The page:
Oregon Caves Chateau

Oregon Caves Chateau

The Oregon Caves Historic District

The Oregon Caves Historic District is a complex of significant rustic buildings built between 1922 and 1942 to accommodate guests and operations at the Oregon Caves National Monument and Preserve. While the buildings retain their character and unique integrity, and guest amenities are comfortable and inviting,  the historic district needs a strong commitment of funding from private donors and foundations to show broad citizen support to ensure funding from the National Park Service to ensure its continued glory.

News and Updates:

Summer 2016
  • Restore Oregon gives a $2,500 seed grant to the Friends of the Oregon Caves and Chateau for a presentation drawing of the interior of the Chateau
  • Restore Oregon staff visited the site and local constituents
  • The National Park Service grants the Chateau several million dollars for life safety and accessibility improvements
November 2015

Llisted as one of Oregon’s Most Endangered Places

Historic Significance

The Oregon Caves Historic District covers six acres in the main visitor area of the Oregon Caves National Monument and Preserve (OCNMP) in southwestern Oregon. The historic district includes four primary buildings plus two other structures. Because of the unique rustic architecture of these National Park Service buildings and the surrounding park landscape, the area was listed on the National Register of Historic Places in 1992. The Oregon Caves Chateau, specifically, is listed as a National Historic Landmark.

The National Monument and Preserve is home to the “Marble Halls of Oregon.” Nestled deep inside the Siskiyou Mountains, the Caves formed as a result of rainwater from the ancient forest above dissolving the surrounding marble. The highly complex geology found on the Monument and Preserve contribute to the unusual and rare plant and animal life found there.

The Chateau is critical to the region’s economic well- being. The OCNMP currently attracts over 90,000 visitors annually but, at its height in the 1970s, attracted over 200,000. The decrease in annual visitors has also led to a reduced public awareness of the Chateau’s importance to Southern Oregon. A recent economic impact study documented that, despite a decline in visitation, the Monument’s local economic impact is $5.18 million per year.

All buildings have rough-cut Port Orford cedar-bark sheathing, wood-shingled roofs, and rustic stone work. This buildings give the impression that they just grew out of the ground. The four primary buildings include the Chalet, built in 1924 and reconstructed in 1942; the Oregon Caves Chateau built in 1934; the Guide Dormitory, built in 1927 with major additions in 1940 and 1972; and the ranger residence built in 1936. The structures all remain generally intact.

Why it’s Endangered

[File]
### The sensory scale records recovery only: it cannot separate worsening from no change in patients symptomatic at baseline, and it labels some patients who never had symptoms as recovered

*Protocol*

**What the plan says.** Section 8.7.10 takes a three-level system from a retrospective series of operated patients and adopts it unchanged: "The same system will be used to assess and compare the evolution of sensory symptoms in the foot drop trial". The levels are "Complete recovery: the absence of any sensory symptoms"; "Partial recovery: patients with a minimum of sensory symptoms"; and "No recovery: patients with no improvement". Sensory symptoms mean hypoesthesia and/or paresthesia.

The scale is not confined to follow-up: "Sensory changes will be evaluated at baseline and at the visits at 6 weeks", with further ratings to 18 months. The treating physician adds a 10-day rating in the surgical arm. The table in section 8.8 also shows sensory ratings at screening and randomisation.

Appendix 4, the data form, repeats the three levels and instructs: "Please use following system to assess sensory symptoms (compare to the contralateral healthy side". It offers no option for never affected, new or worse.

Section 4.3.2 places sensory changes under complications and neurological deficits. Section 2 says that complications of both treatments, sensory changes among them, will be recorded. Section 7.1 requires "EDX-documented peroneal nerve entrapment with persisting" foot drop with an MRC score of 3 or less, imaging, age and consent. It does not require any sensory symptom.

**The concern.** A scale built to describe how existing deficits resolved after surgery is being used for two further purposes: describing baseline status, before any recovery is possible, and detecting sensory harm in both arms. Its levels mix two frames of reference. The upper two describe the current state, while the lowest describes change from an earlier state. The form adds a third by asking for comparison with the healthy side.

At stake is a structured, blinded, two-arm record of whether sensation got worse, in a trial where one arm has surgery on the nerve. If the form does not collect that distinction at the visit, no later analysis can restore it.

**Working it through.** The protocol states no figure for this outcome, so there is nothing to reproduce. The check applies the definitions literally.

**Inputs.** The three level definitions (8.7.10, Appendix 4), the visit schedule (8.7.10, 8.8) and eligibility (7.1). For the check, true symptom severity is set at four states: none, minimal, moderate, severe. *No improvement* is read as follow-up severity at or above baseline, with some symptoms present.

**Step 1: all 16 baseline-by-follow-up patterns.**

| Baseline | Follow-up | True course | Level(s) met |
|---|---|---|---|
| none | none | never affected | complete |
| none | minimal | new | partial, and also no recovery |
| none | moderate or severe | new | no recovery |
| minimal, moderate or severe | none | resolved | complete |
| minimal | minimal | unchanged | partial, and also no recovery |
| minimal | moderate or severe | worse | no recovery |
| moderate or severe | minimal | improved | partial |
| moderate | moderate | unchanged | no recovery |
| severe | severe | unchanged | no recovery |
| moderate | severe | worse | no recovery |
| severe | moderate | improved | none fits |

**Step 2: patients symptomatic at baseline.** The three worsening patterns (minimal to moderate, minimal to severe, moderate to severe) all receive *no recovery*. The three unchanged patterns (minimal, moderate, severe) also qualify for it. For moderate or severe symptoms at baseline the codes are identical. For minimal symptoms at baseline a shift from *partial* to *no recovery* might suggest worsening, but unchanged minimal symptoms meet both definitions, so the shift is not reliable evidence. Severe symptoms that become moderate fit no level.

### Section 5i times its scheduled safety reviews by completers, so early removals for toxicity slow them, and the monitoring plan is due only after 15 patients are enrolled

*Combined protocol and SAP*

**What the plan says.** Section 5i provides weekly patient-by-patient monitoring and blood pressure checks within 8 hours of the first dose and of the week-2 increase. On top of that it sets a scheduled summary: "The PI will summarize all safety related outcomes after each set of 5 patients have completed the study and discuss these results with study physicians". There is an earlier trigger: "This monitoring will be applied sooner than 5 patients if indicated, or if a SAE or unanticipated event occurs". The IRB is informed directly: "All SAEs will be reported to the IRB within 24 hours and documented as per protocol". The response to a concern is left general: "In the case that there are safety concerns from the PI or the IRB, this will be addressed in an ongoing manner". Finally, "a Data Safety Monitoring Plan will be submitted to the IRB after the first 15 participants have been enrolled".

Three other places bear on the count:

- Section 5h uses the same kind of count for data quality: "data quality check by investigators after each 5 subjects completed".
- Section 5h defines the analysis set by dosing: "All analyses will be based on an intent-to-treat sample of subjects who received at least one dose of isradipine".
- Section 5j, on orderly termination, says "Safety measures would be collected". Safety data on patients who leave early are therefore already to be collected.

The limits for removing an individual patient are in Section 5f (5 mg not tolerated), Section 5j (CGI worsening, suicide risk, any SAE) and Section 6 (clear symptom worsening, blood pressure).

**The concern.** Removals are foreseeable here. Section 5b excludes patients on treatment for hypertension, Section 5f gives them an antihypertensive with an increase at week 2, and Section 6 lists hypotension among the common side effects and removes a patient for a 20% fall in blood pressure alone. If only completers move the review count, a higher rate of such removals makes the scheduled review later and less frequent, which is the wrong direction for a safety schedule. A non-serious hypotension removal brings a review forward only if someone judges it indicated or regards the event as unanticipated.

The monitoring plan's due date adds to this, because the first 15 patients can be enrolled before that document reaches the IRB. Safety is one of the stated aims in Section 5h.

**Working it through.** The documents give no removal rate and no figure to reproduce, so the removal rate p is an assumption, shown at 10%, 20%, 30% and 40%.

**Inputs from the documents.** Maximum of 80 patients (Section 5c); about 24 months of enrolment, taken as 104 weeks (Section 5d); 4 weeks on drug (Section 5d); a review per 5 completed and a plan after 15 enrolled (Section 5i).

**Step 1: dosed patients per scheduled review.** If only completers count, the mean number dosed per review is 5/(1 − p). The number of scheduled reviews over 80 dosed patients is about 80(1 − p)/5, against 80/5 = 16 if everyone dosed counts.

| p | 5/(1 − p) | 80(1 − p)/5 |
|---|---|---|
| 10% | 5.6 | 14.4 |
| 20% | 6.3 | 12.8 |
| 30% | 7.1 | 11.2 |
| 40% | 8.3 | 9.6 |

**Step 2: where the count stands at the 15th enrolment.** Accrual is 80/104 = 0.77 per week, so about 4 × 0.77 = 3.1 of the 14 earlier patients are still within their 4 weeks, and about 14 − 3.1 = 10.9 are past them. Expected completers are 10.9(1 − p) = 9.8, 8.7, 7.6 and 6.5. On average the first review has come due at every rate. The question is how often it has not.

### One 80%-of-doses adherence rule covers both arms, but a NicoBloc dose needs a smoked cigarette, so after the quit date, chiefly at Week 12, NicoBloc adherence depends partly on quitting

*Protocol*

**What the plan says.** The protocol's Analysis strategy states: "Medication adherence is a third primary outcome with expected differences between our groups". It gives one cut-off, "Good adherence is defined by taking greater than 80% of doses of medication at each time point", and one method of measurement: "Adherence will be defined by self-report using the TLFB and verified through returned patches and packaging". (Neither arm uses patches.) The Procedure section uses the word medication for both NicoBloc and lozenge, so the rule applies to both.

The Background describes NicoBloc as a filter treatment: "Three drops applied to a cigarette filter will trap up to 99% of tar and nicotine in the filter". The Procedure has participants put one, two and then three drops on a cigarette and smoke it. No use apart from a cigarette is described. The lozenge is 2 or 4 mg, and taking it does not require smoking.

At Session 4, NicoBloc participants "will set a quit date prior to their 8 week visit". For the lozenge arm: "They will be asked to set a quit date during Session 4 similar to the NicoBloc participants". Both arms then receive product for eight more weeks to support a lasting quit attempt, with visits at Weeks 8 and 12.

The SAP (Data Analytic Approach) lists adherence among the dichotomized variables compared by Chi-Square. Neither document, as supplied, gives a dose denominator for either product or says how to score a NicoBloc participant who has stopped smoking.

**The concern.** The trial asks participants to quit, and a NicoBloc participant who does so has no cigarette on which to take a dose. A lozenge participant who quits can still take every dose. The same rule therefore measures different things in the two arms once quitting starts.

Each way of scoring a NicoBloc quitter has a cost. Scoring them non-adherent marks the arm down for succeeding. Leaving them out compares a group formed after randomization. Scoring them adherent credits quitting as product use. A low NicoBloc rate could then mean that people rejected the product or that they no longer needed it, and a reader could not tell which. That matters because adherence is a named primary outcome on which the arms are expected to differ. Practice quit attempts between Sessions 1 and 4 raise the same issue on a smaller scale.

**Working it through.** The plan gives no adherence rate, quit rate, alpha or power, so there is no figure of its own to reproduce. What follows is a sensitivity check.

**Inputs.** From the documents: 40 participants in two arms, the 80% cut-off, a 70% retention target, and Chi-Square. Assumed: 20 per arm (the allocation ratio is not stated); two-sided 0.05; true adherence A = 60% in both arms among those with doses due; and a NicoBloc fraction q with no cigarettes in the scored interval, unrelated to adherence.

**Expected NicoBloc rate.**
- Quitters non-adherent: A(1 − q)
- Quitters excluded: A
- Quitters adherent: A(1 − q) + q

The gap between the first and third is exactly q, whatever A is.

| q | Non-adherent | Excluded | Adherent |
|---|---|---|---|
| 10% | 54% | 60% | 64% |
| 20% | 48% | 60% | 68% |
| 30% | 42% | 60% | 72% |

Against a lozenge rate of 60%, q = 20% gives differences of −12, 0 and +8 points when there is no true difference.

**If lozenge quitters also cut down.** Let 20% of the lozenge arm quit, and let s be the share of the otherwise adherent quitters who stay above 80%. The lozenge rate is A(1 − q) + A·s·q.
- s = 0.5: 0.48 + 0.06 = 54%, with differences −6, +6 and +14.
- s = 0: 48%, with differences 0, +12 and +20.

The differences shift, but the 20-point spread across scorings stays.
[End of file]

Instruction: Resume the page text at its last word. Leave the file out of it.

The Chateau and surrounding historic district are important parts of Oregon history that are unquestionably worthy of continued preservation and investment. A landmark in all senses of the word, the Chateau today provides great accommodations for guests, but without investment from individual donors, foundations and the National Park Service its long-term preservation is uncertain. Much of the historic Monterey furniture collection original to the lodge remains in use by guests, but the collection’s age demands restoration.

The adjacent Guide Dormitory is in serious need of repair and is at risk of further decay before a restoration project can commence. The National Park Service has prepared a draft restoration plan, but individual donations, and  foundation funding will be needed to fund this restoration as the Chateau has been placed as a higher priority for National Park Service funding.

In coordination with the Friends of the Oregon Caves and Chateau, significant funding  needs to be identified and committed to ensure the complex is receiving appropriate investment. Local National Park Service representatives have advanced critical planning, but greater Federal financial assistance is called for.

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2 Responses to Oregon Caves Chateau

  1. LeeAnn Parry November 21, 2015 at 1:15 pm #

    From my perspective as a summer employee in 1961 and 1962, it is a relief that these beautiful, uniquely rustic buildings are on line for broader support of the restoration efforts! At that time, the Sabins (Richard and wife) were in charge and were meticulous about the care of this legacy and trained their employees with that same ethic and respect for the architecture and the history of the area. The Oregon Caves Historic District gives many visitors a special opportunity to appreciate the environment as well as the historic interest that the area generated and resulted in the building of the chateau and the chalet.

Trackbacks/Pingbacks

  1. Restore Oregon Endangered Places 2016, The First Set | Mpfconservation's Blog - December 7, 2015

    […] shown in this set: the Rivoli Theater; the Jantzen Beach Carousel; the Wong Laundry Building; the Chateau at the Oregon Caves NM; and the Fort Rock Homestead […]

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